Md Mizanur Rahman

School of Computing and Information Sciences

Lecture Information:
  • October 31, 2018
  • 10:00 AM
  • ECS-241

Speaker Bio

Md Mizanur Rahman is a Ph.D. candidate in the School of Computing and Information Sciences at FIU. He works in the Cyber Security and Privacy Lab (CaSPR), led by Dr. Bogdan Carbunar. He received his Bachelor’s degree in Computer Science and Engineering from Bangladesh University of Engineering and Technology (BUET) in 2009. His research interests include intersection of security and machine learning, with applications to fraud and malware detection. His research contributions have been published in renowned conferences and journals, such as IEEE TCSS, IEEE TKDE, ACM WebSci, ACM HT. Before joining FIU, he held various positions in KAZ Software, iAppDragon and Prolog, Inc. He will join Amazon after his doctoral degree graduation.


The survival of products in online services such as Google Play, Yelp, Facebook and Amazon, is contingent on their search rank. This, along with the social impact of such services, has also turned them into a lucrative medium for fraudulently influencing public opinion. Motivated by the need to aggressively promote products, communities that specialize in social network fraud (e.g., fake opinions and reviews, likes, followers, app installs) have emerged, to create a black market for fraudulent search optimization. Fraudulent product developers exploit these communities to hire teams of workers willing and able to commit fraud collectively, emulating realistic, spontaneous activities from unrelated people. We call this behavior “search rank fraud”.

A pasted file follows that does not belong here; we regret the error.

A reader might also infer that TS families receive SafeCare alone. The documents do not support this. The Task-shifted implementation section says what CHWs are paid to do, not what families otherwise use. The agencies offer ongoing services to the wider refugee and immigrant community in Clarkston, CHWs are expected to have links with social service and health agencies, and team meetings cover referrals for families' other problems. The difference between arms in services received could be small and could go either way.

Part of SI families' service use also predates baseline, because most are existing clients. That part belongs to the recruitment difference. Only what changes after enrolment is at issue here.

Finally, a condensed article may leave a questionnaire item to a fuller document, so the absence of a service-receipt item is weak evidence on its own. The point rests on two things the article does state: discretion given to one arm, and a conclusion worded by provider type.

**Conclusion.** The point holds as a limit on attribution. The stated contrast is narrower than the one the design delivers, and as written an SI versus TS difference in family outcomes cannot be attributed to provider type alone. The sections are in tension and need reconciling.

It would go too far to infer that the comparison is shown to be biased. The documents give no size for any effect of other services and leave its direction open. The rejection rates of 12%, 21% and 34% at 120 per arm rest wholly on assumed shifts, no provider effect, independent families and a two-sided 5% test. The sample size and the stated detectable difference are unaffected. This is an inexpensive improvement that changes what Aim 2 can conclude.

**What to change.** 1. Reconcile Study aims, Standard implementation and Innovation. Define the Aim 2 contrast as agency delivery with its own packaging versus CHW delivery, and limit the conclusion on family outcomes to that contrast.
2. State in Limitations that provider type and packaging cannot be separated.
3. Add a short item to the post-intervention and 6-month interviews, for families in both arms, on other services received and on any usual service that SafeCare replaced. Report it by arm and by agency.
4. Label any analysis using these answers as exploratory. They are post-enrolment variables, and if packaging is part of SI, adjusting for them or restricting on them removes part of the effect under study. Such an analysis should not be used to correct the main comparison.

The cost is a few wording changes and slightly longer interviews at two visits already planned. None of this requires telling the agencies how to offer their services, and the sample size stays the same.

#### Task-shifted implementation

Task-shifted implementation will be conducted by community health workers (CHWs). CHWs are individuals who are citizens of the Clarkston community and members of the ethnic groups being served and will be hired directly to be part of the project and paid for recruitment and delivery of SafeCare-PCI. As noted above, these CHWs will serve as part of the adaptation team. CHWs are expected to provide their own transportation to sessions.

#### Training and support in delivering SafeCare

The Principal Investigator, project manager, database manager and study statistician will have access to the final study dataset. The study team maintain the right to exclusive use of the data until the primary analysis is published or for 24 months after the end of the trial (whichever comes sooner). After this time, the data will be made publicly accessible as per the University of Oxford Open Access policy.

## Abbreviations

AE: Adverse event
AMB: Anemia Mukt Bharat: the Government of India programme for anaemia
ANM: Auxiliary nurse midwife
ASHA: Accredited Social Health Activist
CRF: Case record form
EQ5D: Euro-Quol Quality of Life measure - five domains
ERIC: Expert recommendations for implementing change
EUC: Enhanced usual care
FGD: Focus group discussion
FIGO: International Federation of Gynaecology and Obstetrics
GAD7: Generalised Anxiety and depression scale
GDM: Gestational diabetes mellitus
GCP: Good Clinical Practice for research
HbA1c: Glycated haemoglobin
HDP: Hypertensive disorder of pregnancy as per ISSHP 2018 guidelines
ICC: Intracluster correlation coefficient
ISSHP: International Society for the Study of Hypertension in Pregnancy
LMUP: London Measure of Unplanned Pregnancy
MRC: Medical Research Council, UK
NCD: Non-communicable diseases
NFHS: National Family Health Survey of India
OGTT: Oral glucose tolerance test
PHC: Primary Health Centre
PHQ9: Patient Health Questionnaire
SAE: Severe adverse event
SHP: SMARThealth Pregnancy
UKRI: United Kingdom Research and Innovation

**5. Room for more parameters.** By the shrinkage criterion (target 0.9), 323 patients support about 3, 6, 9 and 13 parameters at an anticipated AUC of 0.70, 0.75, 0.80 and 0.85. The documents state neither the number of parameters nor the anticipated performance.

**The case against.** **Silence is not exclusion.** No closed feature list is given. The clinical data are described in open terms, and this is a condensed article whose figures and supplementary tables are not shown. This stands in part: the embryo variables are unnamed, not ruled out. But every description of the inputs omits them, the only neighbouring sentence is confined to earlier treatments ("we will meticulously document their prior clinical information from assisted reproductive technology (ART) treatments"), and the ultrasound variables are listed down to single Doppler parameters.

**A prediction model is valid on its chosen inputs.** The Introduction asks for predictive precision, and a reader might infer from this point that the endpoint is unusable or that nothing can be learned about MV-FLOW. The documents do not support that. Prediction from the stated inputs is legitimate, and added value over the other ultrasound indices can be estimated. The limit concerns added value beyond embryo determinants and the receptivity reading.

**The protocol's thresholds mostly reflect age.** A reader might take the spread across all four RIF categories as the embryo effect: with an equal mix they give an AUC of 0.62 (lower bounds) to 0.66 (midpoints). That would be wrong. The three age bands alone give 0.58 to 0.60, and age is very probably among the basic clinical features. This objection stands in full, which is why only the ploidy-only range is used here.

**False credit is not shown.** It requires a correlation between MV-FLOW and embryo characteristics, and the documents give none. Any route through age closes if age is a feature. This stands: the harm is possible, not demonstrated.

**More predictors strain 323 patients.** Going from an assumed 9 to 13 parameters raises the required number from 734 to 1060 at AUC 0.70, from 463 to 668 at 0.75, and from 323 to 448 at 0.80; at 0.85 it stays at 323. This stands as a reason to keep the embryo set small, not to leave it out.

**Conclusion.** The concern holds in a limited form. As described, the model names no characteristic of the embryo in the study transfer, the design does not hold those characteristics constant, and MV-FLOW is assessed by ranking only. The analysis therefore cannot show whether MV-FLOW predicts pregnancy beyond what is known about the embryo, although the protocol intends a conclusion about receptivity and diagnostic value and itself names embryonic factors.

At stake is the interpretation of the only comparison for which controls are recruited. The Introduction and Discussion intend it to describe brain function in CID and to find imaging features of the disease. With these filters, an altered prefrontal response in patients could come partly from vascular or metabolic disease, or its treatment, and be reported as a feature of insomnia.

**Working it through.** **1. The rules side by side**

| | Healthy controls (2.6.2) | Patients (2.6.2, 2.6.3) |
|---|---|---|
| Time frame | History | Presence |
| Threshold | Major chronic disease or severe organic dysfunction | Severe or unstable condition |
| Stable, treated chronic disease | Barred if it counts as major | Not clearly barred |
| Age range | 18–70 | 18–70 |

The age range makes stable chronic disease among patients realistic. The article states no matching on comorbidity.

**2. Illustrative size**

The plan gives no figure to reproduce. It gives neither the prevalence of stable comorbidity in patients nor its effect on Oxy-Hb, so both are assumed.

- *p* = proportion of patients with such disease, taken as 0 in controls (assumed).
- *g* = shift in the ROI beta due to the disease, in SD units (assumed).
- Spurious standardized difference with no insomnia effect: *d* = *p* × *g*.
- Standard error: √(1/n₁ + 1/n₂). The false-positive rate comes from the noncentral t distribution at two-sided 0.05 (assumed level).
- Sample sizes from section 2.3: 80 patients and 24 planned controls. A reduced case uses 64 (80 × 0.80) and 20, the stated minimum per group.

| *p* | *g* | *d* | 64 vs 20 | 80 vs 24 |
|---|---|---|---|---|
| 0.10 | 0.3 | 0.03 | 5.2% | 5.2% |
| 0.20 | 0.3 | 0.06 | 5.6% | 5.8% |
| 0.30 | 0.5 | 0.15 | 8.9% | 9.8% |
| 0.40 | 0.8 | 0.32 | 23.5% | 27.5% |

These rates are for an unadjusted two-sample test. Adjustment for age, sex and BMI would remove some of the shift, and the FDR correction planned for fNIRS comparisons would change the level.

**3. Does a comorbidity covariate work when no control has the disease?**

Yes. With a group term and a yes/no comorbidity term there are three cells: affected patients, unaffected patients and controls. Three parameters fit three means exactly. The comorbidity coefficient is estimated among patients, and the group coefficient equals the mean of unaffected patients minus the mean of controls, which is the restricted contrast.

In this dissertation, we argue that fraud needs to be proactively discouraged and prevented, instead of only reactively detected and filtered. We introduce two novel approaches to discourage search rank fraud in online systems. First, we detect fraud in real-time, when it is posted, and impose resource consuming penalties on the devices that post activities. We introduce and leverage several novel concepts that include (i) stateless, verifiable computational puzzles that impose minimal performance overhead, but enable the efficient verification of their authenticity, (ii) a real-time, graph based solution to assign fraud scores to user activities, and (iii) mechanisms to dynamically adjust puzzle difficulty levels based on fraud scores and the computational capabilities of devices. In a second approach, we introduce the problem of fraud de-anonymization: reveal the crowdsourcing site accounts of the people who post large amounts of fraud, thus their bank accounts, and provide compelling evidence of fraud to the users of products that they promote. We investigate the ability of our solutions to ensure that fraud does not pay off.